The crazy weather of recent weeks has been doing some of nature’s pruning in the neighborhoods around town, dead limbs dropping under the weight, trees split apart because unbalanced growth makes them vulnerable to storm damage.
To repair what has been done by weather often means cleaning the tear by cutting it fully off with a pruning saw or lopper, but the more prudent action is to incorporate regular pruning into your landscape care. Work on larger trees is best done by specialists with climbing skills and insurance but attention to young specimens from the start can help create balanced tree growth and good health.
To know how to properly prune any specimen one must first understand its basic structure. Most trees, with the exception of oaks and conifers which have long taproots, have a fibrous mat of roots spreading out from the trunk like an apron that can be as much as three times the width of the canopy, or leaf-bearing structure of the tree above ground.
How you prune affects the roots which provide the tree with an anchor and food drawn from the soil. They also store energy gathered from the leaves during photosynthesis. The new growth of roots in spring begins the awakening but this is stimulated by a chemical message sent from the buds.
Every tree has its own shape; generally pyramidal, round or vertical. When you seek to prune a tree first take the time to carefully walk around the specimen and ascertain its natural growth style. The goal of pruning is generally to control growth, shape purposefully to fit your style, or to stimulate bud production and some times to cut out damage.
If you plan to prune any of the following trees, do so immediately while they are still dormant because when they awaken they bleed profusely if cut. These are the “bleeders” – birch, elm, flowering dogwood, grape, maple, walnut and yellow wood. You will know right away if you should stop because your tools will be getting wet.
Trees have trunks, branches, limbs and shoots. A shoot is technically a one year old un-branched growth that could grow in any direction. Uncut these will develop into branches.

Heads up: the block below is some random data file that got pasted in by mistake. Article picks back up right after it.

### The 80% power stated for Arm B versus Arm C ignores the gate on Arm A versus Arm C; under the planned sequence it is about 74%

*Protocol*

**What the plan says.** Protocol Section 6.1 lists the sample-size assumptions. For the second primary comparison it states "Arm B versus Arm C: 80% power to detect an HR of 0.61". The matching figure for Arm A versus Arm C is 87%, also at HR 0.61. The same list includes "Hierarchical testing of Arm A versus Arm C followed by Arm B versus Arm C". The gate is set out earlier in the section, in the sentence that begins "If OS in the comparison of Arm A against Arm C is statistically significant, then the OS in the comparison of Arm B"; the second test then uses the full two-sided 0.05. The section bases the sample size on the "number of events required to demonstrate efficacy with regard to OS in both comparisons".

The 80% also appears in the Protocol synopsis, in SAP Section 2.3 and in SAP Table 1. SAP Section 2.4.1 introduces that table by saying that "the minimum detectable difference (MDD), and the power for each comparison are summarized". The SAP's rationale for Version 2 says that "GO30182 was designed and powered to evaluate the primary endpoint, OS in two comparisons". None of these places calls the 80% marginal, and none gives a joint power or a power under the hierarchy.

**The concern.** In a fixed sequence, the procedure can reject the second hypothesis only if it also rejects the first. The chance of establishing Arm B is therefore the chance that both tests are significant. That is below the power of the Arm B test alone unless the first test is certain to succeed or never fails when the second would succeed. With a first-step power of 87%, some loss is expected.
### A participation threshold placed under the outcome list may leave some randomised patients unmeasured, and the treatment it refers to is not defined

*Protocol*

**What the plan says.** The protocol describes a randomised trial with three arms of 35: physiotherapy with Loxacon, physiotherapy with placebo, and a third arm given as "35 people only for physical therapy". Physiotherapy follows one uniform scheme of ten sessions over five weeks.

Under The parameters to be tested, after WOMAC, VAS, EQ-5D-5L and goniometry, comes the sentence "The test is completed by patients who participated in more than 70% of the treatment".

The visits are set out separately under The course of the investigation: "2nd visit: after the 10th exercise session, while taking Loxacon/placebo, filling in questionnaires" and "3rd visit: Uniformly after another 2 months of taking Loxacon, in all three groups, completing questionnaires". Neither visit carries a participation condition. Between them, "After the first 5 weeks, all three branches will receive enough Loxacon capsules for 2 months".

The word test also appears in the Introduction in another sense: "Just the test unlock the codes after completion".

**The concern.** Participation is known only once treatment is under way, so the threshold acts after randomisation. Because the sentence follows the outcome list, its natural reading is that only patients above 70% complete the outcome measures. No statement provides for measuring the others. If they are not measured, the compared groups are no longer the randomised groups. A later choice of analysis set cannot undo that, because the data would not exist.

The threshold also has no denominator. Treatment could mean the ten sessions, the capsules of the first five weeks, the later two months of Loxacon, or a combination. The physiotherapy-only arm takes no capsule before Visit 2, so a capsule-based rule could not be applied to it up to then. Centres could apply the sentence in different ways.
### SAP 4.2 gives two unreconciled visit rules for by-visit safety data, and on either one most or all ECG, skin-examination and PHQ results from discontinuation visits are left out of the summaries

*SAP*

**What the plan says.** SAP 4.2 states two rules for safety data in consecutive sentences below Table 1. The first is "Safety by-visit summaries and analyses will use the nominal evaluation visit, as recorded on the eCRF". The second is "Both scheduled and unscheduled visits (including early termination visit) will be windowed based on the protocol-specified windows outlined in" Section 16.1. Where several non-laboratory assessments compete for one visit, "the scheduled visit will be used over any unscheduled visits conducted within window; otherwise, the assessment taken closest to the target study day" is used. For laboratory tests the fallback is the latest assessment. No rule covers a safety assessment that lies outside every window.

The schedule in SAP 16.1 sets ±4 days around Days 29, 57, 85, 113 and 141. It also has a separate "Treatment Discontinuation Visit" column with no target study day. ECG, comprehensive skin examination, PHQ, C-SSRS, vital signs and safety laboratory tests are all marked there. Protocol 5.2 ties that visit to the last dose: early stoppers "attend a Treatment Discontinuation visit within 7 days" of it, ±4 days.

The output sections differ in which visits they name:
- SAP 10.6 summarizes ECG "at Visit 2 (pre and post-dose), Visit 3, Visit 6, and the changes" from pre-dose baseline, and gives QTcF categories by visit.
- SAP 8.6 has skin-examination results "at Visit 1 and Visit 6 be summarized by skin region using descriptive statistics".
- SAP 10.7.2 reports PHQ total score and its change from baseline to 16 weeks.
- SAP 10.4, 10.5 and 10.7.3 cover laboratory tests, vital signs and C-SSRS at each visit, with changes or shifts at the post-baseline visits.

A basic rule of thumb when pruning is that no branch should cross another bark to bark. Look carefully at the tree to determine which branch is following the natural growth pattern of the tree and remove the other.
Around a limb is a branch collar, you will see this in various thicknesses where the branch joins the larger branch or trunk. This collar contains all kinds of special cells and tree chemicals to fight off infection and protect the larger tree from invasion of pathogens. Take care not to cut into this collar when removing a branch or limb.
Water spouts are obvious when observing a tree, they are usually smoother skinned and paler than the regular branches of the tree, typically growing rapidly skyward. These should be pruned off while the tree is dormant because removal during active growth in spring tends to stimulate more to grow. Waiting for the relative dormancy of late summer seems to work well for avoidance of re-growth.
Many nursery specimens are actually grafted on sturdier root stock and often that root stock sends up off shoots of its own, rising from the area around the tree’s base like a forest of interlopers. These must be removed for the health and general aesthetic value of the tree. You will probably need to do this regularly on a tree prone to the problem.